11/25/2013 11:41 am ET | Updated Jan 25, 2014

Anorexia: You Are Not the Person You Were (And the Holidays Only Make It Worse)

"I don't understand," a parent might say of a child who has anorexia. "She used to be the nicest kid." Or, "He used to be so considerate. What happened?"

There are many physical changes when it comes to anorexia -- the symptoms of starvation, the lack of body warmth, the insomnia, the brittle bones and chemical imbalances. These can be life-threatening. But the effect on the mind can be just as deadly and maybe even more insidious.

In James Lock's and Daniel le Grange's extraordinary book, Help Your Teenager Beat an Eating Disorder, they explain how having an eating disorder takes over a person in a way that is all-encompassing. They describe it like a Venn diagram -- or you could call it an eclipse. Imagine two circles, one plain, one shaded in. The kid, pre-anorexia, is the plain one, The shaded one is anorexia. Gradually, as the kid succumbs to the eating disorder, the shaded circle covers the plain one, until there's an almost total eclipse.

Once eclipsed, kids are changed in profound ways, and their personalities undergo complete transformations. It's devastating for parents to see their nice, hard working, smart children grow suspicious and manipulative, desperately twisting the truth with fierce determination.

This is because anorexia takes kids' good qualities and uses them destructively and ruthlessly. If a kid has been hardworking, he begins working hard to be the best anorexic he can be. If she is disciplined, she never lets herself slip or fail at being anorexic. If he is smart, he figures out the best lies to convince people he's not hungry (though he's famished); or has already eaten (as proof, there's an empty plate in the sink); or isn't cold (even though he's wearing a sweatshirt in August); or wasn't up all night (despite the dark circles beneath his eyes); or wasn't exercising in his room at 3 a.m. (that noise you heard was coming from next door).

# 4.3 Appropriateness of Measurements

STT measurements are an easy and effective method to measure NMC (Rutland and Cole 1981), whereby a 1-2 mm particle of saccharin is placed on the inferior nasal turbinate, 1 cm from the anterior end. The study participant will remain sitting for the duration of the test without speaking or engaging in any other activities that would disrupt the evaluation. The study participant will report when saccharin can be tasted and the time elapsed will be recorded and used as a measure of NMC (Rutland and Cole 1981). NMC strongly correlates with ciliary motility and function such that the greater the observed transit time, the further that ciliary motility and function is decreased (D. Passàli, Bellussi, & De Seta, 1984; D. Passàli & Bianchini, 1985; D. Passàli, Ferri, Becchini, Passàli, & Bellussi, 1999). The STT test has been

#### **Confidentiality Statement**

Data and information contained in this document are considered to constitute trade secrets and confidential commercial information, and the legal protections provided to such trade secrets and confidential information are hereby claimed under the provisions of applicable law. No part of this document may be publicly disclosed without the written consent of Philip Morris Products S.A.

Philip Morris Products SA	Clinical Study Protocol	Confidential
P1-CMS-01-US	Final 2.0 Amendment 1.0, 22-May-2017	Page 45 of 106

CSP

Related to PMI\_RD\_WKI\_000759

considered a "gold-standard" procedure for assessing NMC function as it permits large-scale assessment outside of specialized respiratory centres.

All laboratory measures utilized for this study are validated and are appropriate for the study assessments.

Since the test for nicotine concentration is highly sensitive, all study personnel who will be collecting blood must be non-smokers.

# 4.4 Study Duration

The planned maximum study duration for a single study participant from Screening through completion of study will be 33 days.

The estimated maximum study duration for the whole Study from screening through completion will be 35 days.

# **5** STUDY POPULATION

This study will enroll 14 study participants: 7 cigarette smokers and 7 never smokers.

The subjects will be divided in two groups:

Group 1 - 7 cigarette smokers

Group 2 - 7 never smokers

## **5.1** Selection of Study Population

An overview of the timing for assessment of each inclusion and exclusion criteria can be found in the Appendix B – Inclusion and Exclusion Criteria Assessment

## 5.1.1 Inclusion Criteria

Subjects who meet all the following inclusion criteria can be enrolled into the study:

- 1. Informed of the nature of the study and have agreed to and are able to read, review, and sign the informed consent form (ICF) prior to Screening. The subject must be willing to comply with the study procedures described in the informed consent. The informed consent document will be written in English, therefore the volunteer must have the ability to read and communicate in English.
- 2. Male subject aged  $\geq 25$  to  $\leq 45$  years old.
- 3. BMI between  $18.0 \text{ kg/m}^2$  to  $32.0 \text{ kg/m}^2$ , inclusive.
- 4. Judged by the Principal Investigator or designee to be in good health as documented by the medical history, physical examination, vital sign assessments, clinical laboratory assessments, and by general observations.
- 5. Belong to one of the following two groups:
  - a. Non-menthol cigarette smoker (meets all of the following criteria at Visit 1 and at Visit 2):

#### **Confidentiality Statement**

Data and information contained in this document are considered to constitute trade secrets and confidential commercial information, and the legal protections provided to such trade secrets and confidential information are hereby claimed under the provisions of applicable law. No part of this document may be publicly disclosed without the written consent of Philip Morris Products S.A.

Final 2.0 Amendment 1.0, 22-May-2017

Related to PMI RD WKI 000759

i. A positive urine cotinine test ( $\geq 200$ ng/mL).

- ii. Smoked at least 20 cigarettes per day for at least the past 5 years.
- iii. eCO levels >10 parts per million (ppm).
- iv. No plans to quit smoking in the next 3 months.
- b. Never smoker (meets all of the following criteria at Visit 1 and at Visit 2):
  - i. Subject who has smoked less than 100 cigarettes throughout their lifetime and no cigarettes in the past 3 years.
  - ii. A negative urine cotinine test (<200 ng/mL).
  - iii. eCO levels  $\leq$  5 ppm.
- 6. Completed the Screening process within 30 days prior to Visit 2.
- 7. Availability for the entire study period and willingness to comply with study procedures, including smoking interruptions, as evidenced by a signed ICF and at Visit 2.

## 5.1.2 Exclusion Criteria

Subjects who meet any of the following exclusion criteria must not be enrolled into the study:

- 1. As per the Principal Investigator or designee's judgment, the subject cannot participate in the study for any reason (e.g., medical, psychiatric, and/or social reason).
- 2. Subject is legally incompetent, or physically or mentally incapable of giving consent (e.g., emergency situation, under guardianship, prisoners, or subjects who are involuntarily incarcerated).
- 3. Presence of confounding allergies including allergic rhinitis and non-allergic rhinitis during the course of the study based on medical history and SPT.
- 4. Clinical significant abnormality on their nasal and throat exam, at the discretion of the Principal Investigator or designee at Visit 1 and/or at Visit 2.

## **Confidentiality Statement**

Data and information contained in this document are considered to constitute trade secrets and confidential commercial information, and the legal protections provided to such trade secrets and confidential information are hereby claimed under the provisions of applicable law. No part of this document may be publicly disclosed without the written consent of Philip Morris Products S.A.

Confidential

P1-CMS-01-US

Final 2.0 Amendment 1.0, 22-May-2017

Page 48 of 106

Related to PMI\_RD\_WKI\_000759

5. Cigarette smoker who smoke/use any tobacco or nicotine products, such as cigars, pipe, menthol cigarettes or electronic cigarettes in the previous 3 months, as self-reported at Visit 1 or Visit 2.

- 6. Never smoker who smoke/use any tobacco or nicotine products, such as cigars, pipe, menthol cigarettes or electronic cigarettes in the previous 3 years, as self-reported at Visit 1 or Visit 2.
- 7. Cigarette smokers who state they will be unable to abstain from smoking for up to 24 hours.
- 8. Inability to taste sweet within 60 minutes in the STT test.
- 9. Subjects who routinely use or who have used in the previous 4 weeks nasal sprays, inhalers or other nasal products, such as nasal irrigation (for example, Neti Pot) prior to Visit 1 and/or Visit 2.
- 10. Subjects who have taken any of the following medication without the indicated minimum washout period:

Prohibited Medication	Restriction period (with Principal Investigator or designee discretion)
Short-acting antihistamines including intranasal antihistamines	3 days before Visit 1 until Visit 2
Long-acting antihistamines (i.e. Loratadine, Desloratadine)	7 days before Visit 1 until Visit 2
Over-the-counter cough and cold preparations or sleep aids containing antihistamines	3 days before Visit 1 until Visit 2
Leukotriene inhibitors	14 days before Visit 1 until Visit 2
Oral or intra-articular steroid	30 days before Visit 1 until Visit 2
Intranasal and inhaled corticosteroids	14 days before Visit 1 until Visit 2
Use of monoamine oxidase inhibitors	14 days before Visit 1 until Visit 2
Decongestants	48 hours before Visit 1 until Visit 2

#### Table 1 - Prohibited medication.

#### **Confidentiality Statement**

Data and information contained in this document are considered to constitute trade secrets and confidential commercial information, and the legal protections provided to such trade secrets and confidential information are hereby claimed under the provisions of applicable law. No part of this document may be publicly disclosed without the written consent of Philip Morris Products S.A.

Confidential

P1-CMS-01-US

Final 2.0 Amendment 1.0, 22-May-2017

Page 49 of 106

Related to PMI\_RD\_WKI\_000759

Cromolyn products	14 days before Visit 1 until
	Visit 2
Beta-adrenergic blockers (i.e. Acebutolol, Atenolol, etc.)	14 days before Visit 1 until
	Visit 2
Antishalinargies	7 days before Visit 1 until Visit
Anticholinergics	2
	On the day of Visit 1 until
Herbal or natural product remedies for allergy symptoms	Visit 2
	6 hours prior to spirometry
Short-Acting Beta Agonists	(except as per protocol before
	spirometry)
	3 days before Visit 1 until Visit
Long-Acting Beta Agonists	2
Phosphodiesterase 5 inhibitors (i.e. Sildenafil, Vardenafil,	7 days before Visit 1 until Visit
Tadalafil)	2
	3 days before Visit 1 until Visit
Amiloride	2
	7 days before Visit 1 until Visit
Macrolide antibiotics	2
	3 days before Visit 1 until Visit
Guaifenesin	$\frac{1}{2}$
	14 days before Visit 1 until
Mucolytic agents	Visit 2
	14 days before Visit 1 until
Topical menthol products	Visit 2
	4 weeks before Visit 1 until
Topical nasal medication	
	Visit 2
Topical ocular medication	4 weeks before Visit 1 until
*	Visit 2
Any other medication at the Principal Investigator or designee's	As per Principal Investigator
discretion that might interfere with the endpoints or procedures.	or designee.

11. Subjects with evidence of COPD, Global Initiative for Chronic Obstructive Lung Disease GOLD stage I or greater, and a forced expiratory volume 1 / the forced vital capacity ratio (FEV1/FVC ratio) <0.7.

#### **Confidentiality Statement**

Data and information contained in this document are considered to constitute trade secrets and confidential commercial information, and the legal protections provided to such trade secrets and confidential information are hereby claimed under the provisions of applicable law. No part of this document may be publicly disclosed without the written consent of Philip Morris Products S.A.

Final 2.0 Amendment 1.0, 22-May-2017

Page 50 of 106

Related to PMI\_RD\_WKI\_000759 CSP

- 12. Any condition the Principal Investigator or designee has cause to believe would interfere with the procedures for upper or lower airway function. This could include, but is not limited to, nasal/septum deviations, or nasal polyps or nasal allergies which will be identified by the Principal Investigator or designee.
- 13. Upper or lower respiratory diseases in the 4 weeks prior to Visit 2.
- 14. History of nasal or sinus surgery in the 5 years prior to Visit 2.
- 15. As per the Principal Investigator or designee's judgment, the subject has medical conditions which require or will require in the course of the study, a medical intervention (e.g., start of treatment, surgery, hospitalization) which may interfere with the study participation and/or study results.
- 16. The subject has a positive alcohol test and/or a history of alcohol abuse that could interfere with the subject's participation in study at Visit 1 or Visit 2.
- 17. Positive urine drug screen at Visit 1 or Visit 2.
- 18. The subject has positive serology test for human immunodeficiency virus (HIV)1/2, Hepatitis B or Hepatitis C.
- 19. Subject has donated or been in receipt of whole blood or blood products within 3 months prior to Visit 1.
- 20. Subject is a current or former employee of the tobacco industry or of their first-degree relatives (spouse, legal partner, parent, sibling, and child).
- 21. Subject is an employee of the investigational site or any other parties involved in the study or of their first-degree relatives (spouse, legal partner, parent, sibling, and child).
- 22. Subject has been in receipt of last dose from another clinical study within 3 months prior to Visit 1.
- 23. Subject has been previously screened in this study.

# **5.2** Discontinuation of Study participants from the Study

If parents challenge any of these lies, they are told: "You don't trust me." "You are violating my privacy." "You think I'm a baby who needs constant watching." The lies often intensify around the holidays, with its emphasis on families eating big meals together. Anorexic kids frequently insist on eating separately, so the small amounts of food they eat or don't eat will go unnoticed. This is an unlikely option at Thanksgiving dinner.

Anorexia changes inner perceptions, too, the very things kids are seeing, hearing, feeling. To everyone but the girl with anorexia, she looks sickeningly gaunt. But, as a victim of body-image distortion, she looks in the mirror and sees a fat girl. Boys exercise like crazy, and when they look at their reflections, instead of seeing their chests caving in, they see a powerful six-pack.

They don't hear or understand what you're saying. Instead they hear accusations and cruel thoughts. "Please eat something," a parent might say. You want to make me fat, the kid hears. "You need to be healthy." You want me to be a loser.

When I was doing research for a young-adult novel about male anorexia, one young man told me that, back when he was dangerously anorexic, he took great pride in feeling the way his chest was bulking up even though his hands had to pass over his ribs, which stuck out prominently. His hands, he said, simply wouldn't "notice."

If kids with anorexia seem different, it's because they are. Pre-eclipse, they're good sons, good daughters, good brothers, good sisters, good friends. Post-eclipse, they're good anorexics.

If you're struggling with an eating disorder, call the National Eating Disorder hotline at 1-800-931-2237.

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